Accommodating Global Markets: Malaysia's Response to Economic Crisis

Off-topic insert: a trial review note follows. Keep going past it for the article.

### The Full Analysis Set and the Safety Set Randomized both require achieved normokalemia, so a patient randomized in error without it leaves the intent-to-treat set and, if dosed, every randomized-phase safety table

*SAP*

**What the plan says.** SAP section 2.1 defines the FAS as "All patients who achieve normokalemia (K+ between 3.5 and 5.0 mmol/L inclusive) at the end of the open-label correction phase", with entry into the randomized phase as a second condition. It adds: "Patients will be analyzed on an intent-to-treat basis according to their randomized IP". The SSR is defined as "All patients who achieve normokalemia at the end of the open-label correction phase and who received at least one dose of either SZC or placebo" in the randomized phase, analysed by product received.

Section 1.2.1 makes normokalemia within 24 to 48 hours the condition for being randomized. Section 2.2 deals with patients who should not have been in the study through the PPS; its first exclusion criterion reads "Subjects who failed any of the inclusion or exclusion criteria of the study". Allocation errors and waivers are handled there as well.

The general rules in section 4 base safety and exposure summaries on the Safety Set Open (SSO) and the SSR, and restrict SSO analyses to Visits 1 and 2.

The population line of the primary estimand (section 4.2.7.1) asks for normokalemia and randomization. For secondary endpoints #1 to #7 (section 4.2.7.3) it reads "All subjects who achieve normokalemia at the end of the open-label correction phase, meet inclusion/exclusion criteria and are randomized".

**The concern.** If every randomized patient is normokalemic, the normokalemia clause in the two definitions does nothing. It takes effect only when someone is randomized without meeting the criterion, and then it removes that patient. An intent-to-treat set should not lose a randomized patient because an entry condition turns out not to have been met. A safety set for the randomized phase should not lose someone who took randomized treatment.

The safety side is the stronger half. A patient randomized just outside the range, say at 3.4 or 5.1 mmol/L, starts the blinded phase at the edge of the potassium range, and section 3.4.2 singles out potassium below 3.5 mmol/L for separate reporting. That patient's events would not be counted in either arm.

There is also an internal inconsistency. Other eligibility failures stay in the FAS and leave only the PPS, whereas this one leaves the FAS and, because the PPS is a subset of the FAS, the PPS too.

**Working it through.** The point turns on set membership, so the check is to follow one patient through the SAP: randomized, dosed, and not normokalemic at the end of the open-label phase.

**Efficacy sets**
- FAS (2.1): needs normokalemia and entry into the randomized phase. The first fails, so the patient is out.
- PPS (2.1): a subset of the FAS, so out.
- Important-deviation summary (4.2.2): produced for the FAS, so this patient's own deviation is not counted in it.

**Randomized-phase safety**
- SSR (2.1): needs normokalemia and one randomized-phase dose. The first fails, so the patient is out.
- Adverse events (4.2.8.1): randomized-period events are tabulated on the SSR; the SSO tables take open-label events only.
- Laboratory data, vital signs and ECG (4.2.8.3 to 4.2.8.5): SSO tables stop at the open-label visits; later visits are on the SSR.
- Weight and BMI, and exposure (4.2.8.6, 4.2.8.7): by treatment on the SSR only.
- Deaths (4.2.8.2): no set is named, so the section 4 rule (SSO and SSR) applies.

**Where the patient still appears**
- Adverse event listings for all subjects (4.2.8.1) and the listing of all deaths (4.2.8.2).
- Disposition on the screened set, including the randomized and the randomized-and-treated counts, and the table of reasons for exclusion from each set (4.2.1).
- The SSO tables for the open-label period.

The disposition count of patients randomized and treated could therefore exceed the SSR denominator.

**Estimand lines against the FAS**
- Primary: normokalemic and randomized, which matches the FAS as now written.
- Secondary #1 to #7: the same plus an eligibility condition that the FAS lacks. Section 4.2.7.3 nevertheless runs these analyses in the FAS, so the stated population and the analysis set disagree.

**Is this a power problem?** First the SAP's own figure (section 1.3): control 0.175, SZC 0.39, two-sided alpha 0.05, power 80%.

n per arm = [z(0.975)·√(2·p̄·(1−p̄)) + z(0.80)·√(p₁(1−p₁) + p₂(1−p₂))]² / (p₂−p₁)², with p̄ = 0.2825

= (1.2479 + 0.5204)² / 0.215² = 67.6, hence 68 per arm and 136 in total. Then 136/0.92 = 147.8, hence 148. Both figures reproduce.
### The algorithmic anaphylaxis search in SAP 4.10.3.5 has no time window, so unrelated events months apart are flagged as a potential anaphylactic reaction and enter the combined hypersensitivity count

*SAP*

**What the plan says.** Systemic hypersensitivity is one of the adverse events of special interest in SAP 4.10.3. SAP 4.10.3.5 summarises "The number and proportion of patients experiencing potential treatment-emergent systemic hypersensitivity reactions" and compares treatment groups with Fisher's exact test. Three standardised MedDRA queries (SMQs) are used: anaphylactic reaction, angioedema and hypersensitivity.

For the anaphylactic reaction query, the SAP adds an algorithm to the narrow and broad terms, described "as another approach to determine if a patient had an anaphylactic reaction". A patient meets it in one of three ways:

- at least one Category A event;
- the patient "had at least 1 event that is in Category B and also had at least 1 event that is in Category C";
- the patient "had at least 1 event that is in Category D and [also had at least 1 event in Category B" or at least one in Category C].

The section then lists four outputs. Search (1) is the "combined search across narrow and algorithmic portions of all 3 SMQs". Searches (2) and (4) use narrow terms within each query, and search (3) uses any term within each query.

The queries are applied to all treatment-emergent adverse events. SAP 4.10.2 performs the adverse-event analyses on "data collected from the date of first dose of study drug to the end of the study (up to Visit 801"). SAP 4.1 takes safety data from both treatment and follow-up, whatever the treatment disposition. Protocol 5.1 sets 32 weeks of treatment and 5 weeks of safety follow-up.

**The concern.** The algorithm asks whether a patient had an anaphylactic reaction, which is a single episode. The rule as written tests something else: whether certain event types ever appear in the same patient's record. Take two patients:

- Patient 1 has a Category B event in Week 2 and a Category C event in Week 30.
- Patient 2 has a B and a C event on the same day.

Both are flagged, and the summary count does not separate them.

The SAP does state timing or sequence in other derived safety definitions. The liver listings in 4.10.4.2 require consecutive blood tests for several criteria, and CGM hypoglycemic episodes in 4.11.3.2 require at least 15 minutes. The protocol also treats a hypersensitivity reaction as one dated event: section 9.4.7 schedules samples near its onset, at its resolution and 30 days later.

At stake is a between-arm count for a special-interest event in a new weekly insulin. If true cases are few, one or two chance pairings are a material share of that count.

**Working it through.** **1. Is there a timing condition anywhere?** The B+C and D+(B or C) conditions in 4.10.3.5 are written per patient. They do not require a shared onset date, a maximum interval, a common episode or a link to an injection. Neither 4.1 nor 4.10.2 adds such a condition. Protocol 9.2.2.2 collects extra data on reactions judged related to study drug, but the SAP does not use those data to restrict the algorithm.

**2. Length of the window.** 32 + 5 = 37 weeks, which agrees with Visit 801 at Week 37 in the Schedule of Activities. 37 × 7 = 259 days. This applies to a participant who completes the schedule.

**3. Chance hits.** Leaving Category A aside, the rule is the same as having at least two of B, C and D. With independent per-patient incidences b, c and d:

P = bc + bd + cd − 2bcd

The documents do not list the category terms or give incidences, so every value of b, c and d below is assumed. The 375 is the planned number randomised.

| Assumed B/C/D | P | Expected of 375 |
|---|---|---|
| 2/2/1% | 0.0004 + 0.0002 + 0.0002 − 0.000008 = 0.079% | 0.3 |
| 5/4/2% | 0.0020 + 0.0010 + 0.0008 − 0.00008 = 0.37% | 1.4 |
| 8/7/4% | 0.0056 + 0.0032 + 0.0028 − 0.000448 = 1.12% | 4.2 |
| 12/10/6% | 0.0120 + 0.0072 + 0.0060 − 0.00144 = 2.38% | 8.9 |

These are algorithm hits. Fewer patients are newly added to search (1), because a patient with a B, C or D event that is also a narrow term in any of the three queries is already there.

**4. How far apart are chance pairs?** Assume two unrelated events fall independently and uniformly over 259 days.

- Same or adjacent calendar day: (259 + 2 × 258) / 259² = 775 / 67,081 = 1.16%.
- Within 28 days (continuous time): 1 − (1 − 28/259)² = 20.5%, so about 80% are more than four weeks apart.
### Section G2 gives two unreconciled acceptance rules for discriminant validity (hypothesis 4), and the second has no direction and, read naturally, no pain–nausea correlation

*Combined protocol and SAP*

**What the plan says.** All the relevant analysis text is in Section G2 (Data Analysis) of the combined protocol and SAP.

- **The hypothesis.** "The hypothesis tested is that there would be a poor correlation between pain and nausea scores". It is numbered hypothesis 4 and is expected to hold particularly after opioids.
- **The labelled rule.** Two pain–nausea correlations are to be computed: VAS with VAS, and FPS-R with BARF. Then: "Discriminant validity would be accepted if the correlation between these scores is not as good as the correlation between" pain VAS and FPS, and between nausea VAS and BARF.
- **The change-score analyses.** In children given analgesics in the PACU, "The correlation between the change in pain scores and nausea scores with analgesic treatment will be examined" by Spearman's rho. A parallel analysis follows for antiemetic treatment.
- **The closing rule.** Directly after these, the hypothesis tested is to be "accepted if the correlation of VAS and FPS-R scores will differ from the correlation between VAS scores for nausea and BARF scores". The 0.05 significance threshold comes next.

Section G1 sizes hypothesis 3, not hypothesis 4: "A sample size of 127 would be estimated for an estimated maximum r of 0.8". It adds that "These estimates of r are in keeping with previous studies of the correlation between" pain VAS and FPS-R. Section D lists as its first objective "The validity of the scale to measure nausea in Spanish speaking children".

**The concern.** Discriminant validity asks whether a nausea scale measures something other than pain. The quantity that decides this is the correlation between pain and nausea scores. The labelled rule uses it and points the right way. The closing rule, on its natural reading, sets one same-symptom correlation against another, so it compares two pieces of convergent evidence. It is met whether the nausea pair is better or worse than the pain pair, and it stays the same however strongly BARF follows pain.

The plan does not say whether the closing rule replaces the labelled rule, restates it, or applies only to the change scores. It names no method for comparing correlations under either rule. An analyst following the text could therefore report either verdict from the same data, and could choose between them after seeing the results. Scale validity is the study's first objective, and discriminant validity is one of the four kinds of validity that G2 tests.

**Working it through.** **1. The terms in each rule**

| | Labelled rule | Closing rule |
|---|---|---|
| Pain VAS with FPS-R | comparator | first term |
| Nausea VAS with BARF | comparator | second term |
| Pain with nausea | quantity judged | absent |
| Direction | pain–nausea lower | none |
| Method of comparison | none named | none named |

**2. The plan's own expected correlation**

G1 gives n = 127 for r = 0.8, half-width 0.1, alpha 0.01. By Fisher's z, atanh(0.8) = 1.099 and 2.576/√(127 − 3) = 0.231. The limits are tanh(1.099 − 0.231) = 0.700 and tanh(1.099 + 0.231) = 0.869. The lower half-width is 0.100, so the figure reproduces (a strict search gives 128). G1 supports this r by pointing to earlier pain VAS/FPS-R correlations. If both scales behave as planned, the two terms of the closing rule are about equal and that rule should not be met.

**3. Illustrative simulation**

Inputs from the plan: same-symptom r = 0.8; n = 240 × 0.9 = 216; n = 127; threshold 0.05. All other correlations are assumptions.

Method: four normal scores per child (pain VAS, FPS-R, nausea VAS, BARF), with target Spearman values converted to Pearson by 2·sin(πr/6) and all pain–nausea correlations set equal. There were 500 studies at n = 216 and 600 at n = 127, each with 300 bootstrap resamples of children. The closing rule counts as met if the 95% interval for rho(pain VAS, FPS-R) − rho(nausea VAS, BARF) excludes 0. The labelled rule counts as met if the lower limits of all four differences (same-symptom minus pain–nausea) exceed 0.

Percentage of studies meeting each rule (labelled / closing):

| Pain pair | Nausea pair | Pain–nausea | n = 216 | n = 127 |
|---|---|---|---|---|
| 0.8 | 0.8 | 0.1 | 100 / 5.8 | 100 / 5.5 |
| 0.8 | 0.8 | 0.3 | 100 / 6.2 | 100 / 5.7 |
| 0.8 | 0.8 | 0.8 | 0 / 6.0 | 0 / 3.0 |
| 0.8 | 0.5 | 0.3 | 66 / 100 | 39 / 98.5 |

The East Asian financial crisis has shown how governments in affected countries have had to contend both with the external constraint imposed by global capital mobility and domestic political dynamics when instituting adjustment to the crisis. Some commentators see the reform process in the East Asian states as an outcome of the disciplining behaviour of financial markets that will lead to the complete dismantling of those structures that supported the state- directed developmentalist mode of economic organisation and the emergence of a neo-liberal form of capitalism. Others point out that because the economic systems in place in the East Asian states are societally embedded, their complete dismantling in favour of the neo-liberal model is neither assured nor justified at this point in time. The Malaysian experience shows that despite having to accommodate global markets, the government has tried to maintain the ethnic-based distributive policy that favours ethnic Malays with material entitlements. One reason for this was to ensure the security of state and regime (or political system). A second reason was because the state was not wholly insulated from a key social group that emerged as a result of the ethnic-based distributive policy, namely an elite Malay corporate group. A third reason was economic nationalism, a major component of Prime Minister Mahathir's vision for the country that stressed the building up of Malaysian corporations and conglomerates able to compete with global corporations in a globalised world economy. For these reasons the extent to which a more orthodox or neoliberal adjustment response could be embraced was limited. Two key features of the state in Malaysia facilitated this process of defending national economic arrangements, at least during the period in question. First, the state's access to domestic sources of funds for adjustment allowed the authorities to maintain foreign equity restrictions in strategic sectors like banking. Second, the centralisation of power in the office of the Prime Minister and the subordination of the other branches of the state and of civil society ensured that the ideas, interpretations and interests of Prime Minister Mahathir and his allies ultimately prevailed in the way the crisis was evaluated and adjustment pursued. Despite these domestic constraints, the government has liberalised some aspects of the ethnic-based distributive policy in a move to accommodate global market forces and restore growth. This does not, however, imply a shift in the ideological and policy agenda towards complete embrace of neo-liberal norms and practices. The imposition of capital controls, although announced as a temporary measure to allow space for the government to pursue its preferred course of adjustment, nevertheless indicates that the commitment to free markets is instrumental or tactical. The Malaysian case suggests that movement towards neo-liberal forms of economic organisation as a result of the financial crisis may be limited and is is not inevitable.
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